4:45 p.m. ET: President Obama unveiled his new strategy for Afghanistan today, and if the plan does have any high-profile opponents, they're few and far between.
Obama announced the commitment of at least 4,000 more military personnel to the country and significant new resources to strengthen it, moves which almost surely would have provoked at least some controversy during the Bush administration. Yet, as Greg Sargent notes, anti-war groups -- with only a couple of exceptions -- have been mostly silent today, and some anti-war leaders have even endorsed Obama's plan.
John Boehner, meanwhile, just came out with a statement saying he supports Obama's new strategy "because it reflects the advice of our commanders on the ground." In the Senate, Richard Lugar is on board and so is Mitch McConnell. Now, all that unanimity doesn't mean Republicans won't turn around and criticize Obama if they feel that the situation in Afghanistan is deteriorating. But for this rare moment, all the major players appear to be on the same page.
8 a.m. ET: After a week focused almost entirely on domestic matters -- including a news conference where foreign policy barely reared its head -- President Obama shifts his focus abroad again today, as he seeks to build consensus for an increase in troops and treasure for Afghanistan. "This is Obama's war" now, even though he inherited it, especially since he spent much of last year's campaign attacking his predecessor's stewardship of the conflict and vowing to do things differently.
Obama will deliver remarks on the new Afghanistan strategy this morning, after which a trio of administration officials will hold an on-the-record session with reporters on the details. That follows background leaks to the press yesterday as well as briefings on Capitol Hill and calls to key allies, all designed to drum up broad support for the most significant non-domestic initiative of Obama's presidency so far. Republicans who were briefed on the plan yesterday (yes, they were briefed), haven't said yet what they think of it. David Brooks today calls the Afghanistan conflict "the winnable war," while at the same time giving Obama praise he may not want by saying the president "is doubling down on the very principles that some dismiss as neocon fantasy."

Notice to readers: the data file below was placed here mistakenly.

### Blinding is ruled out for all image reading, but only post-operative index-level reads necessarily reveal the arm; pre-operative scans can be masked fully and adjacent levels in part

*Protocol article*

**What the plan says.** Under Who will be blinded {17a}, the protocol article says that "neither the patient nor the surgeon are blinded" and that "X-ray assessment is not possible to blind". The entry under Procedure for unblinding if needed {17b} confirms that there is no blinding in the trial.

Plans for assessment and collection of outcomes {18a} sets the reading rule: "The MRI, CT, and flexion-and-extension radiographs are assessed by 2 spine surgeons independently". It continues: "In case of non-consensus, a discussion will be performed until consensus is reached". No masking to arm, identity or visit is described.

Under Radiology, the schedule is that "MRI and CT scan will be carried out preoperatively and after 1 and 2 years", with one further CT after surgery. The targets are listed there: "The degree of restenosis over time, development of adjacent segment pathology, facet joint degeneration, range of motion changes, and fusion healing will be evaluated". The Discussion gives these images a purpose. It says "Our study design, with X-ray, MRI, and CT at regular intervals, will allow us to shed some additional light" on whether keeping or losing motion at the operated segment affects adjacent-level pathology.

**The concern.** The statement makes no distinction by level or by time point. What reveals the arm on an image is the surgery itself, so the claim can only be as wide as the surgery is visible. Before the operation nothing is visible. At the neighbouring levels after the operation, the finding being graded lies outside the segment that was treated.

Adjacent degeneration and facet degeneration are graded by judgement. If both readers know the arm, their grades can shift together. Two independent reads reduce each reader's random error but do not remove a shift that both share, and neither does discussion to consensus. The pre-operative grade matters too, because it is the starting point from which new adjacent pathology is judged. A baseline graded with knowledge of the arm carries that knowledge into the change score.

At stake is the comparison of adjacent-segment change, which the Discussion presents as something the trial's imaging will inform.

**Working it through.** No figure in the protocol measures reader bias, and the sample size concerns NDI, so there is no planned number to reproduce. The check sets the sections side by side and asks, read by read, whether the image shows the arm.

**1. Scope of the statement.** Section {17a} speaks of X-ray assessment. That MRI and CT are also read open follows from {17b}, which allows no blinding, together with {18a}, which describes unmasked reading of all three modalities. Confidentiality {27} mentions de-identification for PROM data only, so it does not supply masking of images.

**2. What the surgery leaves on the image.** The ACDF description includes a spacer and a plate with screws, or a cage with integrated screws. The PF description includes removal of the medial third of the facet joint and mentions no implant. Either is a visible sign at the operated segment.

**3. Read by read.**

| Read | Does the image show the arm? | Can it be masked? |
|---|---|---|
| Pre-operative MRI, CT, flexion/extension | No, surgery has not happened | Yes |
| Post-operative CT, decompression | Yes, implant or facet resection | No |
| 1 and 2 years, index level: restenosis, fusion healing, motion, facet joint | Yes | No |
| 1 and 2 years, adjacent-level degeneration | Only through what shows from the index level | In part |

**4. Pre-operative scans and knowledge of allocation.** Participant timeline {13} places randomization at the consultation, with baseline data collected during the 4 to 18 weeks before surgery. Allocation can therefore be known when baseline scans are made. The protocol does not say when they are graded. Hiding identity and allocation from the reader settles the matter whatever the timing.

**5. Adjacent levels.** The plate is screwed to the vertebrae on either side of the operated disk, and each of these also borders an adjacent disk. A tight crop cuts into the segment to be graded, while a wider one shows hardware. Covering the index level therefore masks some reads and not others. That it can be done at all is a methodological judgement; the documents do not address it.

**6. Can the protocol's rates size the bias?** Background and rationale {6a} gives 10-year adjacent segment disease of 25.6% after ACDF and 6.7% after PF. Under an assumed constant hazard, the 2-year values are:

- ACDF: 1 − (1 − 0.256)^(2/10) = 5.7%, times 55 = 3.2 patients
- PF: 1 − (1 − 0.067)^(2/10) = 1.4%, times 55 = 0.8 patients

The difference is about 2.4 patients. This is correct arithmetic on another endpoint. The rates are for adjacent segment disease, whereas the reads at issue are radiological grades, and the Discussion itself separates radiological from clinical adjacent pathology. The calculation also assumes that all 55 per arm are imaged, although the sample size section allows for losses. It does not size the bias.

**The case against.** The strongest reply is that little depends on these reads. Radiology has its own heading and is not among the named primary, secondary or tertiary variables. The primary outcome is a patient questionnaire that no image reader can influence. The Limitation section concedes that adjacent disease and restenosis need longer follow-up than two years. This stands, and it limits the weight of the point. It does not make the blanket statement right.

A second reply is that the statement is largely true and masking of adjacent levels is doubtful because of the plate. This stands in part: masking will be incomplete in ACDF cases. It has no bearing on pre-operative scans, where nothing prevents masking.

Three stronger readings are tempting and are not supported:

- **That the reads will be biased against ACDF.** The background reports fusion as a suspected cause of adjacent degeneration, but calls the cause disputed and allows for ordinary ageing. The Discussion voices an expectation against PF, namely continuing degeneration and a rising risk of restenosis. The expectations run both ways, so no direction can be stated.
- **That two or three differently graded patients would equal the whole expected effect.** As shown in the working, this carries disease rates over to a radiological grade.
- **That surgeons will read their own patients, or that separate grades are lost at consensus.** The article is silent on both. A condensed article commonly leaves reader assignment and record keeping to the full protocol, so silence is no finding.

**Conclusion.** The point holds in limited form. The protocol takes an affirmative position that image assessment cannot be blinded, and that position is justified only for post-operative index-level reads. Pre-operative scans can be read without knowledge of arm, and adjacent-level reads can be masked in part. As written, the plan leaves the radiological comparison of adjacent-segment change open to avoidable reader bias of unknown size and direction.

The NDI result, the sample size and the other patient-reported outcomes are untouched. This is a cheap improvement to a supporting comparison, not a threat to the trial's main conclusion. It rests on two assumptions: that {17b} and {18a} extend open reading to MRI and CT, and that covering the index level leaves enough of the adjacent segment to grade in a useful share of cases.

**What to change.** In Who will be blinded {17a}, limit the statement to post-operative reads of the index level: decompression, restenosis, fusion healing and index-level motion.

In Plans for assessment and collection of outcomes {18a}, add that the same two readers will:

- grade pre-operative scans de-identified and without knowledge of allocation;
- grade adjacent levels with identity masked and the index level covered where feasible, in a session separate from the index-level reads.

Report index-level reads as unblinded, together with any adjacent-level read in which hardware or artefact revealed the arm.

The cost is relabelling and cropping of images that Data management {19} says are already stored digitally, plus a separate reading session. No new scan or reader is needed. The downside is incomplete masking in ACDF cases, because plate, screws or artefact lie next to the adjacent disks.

On the domestic front, Obama will try today to round up additional support for his plans to fix the financial system. The president is scheduled to meet at noon with several top banking executives, including the CEOs of Citigroup, JP Morgan and Goldman Sachs. Will Obama bring the carrot or the stick to the gathering? Probably both. Obviously, the administration wants the support of the banking industry brass for what it's trying to do. But the White House also doesn't want to read any more embarrassing stories about seven-figure bonuses being paid for out of taxpayer funds. It will also be worth noting whatever executives tell Obama about his sweeping proposal for tougher financial regulation, which Tim Geithner outlined yesterday to a mixed reaction on and off the Hill.
The budget, meanwhile, keeps chugging along, as the Senate committee yesterday approved its version of the spending blueprint along party lines. The Senate bill spends a little less than the House bill but is similarly vague in explaining how or whether Obama will have the room to enact his signature initiatives on health care and energy. Republicans took either a step forward or a step back yesterday, depending on your perspective, unveiling a budget "blueprint" of their own but not providing much in the way of useful detail. And in the process, they revealed some interesting intraparty tensions over how to battle Obama on the message front.
Speaking of the House GOP, remember the '90s? Specifically, remember when Republicans on the House Government Reform Committee, led by Dan Burton, spent an awful lot of time investigating what Hillary Clinton was up to? Well, now Darrell Issa is in charge of the panel GOP, and they're in the minority. But not everything has changed -- they're still awfully interested in the first lady. Issa and his fellow Republicans are pushing legislation that would require Michelle Obama and her successors to be transparent in any substantive policy work they do. Issa says the bill will actually help first ladies by giving them clear rules to follow. How generous of him.
March 27, 2009; 4:45 PM ET
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